Edgar: Many (lager) yeasts are infertile and hybrids. How do wild strains compare when used in brewing? Do they sporulate? Are they more difficult to maintain?
Matt: Wild strains are quite different from commercially available domesticated lager and ale strains. People think they're unpredictable, but that's just because we haven't been brewing with them for decades and know all of their ins and outs. We propagate and store wild yeasts in the same way that we do standard brewing strains, and if anything, they grow faster than their domesticated cousins. When it comes to fermentation though, it's a mixed bag. There's a wide range of attenuation and flocculation levels, optimal fermentation temperatures are likely to be different, etc. Some of these strains are known to sporulate, and spores may actually be what we're reviving in the lab after yeast hunting. With somewhere between one hundred thousand and one million yeasts predicted to be out there, there's no one-size-fits-all description of wild yeasts though.
A wild yeast pellicle growing atop a mini-fermentor full of blonde ale wort in the Bochman Lab. Image credit: Matthew L. Bochman
Edgar: What, in your opinion, are the best places to look for wild yeast, suited for brewing?
Matt: All wild yeasts are going to be found where there's an abundance of sugar, so people generally start by collecting things like fruits, berries, vegetables, and running tree sap. Sugars polymerize into lots of complex things like woody biomass though, so tree bark, decaying wood, and soil are incredibly rich sources of wild yeasts too. We tend to have the best luck finding brew-worthy yeasts on tree bark, which may hint at the origins of commercial yeasts on wooden vessels and tools used to brew beer before stainless steel became the go-to material.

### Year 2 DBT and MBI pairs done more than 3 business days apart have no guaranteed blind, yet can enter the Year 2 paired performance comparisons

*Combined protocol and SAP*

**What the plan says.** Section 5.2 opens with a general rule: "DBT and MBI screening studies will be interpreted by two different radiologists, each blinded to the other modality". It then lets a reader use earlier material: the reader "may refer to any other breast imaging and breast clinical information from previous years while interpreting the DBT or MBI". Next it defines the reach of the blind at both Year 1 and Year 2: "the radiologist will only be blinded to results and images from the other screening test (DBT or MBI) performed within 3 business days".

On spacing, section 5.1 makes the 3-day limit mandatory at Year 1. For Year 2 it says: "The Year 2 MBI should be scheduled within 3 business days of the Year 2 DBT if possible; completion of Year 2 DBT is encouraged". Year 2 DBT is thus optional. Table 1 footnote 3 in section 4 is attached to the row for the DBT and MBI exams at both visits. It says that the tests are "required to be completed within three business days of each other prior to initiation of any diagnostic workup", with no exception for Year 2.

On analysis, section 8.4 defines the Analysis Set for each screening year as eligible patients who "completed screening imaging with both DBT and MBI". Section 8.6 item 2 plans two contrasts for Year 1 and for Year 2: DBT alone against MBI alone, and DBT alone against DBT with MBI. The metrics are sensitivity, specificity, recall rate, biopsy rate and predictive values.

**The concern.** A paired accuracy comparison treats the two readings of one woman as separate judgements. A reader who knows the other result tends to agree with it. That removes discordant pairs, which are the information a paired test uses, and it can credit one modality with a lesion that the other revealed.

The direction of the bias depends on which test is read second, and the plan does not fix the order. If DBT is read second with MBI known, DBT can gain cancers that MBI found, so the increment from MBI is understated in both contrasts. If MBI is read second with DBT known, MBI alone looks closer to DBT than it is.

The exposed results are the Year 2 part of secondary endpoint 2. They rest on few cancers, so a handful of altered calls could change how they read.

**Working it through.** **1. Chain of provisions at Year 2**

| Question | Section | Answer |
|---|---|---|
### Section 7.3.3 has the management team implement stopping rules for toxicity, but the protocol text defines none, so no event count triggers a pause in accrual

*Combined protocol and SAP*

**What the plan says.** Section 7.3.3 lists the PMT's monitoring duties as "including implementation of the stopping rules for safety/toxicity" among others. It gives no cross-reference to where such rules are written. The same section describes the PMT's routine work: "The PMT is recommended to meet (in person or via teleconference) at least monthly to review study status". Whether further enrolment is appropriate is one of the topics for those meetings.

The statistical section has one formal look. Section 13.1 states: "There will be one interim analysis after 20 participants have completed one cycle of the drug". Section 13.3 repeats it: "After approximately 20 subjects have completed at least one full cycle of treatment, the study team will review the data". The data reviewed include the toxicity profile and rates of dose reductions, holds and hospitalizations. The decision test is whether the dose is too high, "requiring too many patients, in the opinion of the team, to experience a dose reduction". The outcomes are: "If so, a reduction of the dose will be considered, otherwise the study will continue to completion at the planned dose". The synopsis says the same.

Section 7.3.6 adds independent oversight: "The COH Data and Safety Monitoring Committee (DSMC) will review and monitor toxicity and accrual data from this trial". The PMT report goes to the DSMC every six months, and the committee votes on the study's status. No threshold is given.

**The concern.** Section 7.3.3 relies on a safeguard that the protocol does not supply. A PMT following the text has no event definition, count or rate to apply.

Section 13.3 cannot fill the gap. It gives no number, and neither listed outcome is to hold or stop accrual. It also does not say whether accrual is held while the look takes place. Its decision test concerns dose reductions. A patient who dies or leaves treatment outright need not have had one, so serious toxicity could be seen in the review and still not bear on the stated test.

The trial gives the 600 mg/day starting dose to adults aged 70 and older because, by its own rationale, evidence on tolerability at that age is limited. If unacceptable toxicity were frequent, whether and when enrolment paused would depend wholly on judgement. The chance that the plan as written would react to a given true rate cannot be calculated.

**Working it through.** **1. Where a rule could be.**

Edgar: Could you briefly elaborate on how you isolate yeast from bark?
Matt: We collect small pieces of tree bark (postage-stamp-sized is plenty) into plastic zip-type bags, which are essentially sterile on the inside. Back in the lab, we then transfer those samples to test tubes containing 5 mL of a medium that’s composed of 1% yeast extract, 2% peptone, 8% dextrose, 5% ethanol, and some antibiotics. The high sugar level helps to select for osmo-tolerant yeasts, and the ethanol selects for ethanol tolerant yeasts. The sugar also selects against some molds, and the ethanol and antibiotics kill nearly all bacteria. We then incubate the tubes with aeration (on a roller drum or in a shaker) and wait 1-3 days for the cultures to show signs of growth by becoming turbid. We then streak out small volumes of the turbid cultures onto Petri plates (generally WLN agar) to isolate individual colonies of any and all strains present. It really boils down to classic microbiology and single colony purification. A homebrewer can mimic this setup at home using weak, hopped wort (gravity = 1.040) supplemented with some vodka to get started.
Edgar: What does the perfect (imaginary if needed) wild yeast strain look like?
Matt: The perfect wild yeast depends on what you want to ferment. If you want to make a killer beer, you want a strain that eats maltose (and perhaps nibbles some of the longer-chain malt sugars), make 5-10% ethanol, attenuates well, flocculates well, tolerates a pH range of 4-5.5, and ferments fast at your ambient temperature. If you want a good wine yeast, you don't care about maltose but want a strain that can tolerate more osmotic stress (high sugar content) and yields even more ethanol. In some sense, all wild yeasts are perfect; we just haven't found the perfect use for them yet.
Edgar: How do you see this work advance the efforts of (small) breweries and home brewers? Or how can we better stimulate wild yeast uptake?